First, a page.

In Dallas, Schlosser said Oscar faced an unpredictable insurance market, with several large carriers pulling out and the state’s Blue Cross and Blue Shield insurer asking for big rate increases, along with climbing medical costs. The company said it’s quitting New Jersey mainly because its network of doctors, hospitals and other health providers isn’t a “narrow network” -- a relatively closed, but lower cost, group of providers that many in the industry see as a way to keep expenses down.

In the interview, Schlosser said the company’s new plans focus more on Oscar’s strengths, particularly narrow networks. Along with lower costs, using more narrow networks gives the company a larger role in coordinating the care of its customers, such as helping them pick doctors and using tools to keep track of their care. Oscar has said its also struck deals to share the cost of caring for patients with the health systems.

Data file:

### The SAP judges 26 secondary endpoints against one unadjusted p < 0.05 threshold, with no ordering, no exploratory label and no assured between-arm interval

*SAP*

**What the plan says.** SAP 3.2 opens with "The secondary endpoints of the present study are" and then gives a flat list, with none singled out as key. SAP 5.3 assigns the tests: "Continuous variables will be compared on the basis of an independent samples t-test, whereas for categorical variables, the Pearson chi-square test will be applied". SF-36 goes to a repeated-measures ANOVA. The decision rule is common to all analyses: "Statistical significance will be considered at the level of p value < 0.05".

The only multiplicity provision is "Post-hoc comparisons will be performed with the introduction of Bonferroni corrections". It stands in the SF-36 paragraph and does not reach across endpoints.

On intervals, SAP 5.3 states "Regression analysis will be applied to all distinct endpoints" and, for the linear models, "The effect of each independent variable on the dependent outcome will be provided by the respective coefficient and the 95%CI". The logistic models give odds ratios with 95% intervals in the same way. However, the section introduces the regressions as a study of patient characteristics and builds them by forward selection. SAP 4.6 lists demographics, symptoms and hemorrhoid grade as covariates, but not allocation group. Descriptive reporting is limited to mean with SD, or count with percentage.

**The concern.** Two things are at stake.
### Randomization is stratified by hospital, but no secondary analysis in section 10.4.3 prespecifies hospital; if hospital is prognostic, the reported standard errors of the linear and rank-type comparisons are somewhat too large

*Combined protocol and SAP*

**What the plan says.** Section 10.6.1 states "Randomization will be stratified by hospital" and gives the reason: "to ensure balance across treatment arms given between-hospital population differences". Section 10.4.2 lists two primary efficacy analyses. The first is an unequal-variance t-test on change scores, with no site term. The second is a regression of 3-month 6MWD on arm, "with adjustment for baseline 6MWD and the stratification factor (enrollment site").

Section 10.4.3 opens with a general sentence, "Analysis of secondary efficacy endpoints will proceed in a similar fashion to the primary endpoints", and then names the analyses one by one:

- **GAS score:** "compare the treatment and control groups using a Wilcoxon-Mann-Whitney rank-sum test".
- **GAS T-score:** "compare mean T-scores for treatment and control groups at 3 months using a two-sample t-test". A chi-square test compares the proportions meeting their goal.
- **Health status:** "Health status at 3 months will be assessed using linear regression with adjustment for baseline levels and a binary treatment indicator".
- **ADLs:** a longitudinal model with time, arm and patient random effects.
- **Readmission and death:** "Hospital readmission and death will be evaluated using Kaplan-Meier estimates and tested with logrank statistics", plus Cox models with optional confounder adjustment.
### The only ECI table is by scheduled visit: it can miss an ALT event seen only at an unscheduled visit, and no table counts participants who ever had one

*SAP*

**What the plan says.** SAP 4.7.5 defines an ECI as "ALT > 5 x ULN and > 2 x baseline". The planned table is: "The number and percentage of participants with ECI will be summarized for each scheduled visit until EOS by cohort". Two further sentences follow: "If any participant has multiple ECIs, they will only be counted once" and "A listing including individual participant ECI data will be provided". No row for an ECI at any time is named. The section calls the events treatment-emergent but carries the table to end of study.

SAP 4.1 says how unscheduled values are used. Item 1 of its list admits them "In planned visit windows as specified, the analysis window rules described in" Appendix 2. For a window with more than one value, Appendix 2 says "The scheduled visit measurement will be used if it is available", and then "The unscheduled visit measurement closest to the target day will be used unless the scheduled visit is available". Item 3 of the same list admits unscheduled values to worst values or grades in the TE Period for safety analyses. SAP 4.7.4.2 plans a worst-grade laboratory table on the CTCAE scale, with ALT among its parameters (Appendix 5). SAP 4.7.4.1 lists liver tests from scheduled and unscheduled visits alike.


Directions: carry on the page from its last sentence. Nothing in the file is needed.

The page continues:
“We want to work with delivery system partners who understand us,” Schlosser said.

Sell to Companies

Next year in the second quarter it will start selling plans to smaller business, a product commonly known as small-group insurance. By the end of next year, Oscar wants to begin offering health plans for larger employers, Schlosser said.

While Oscar’s narrow networks could limit its appeal to the largest employers, Schlosser said the insurer hopes to convince companies to offer its health plans as one of several options.

Klein was chancellor of the New York city public school system when Michael Bloomberg was mayor. Bloomberg is the founder and majority owner of Bloomberg LP, the parent company of Bloomberg News.

This article was provided by Bloomberg News.

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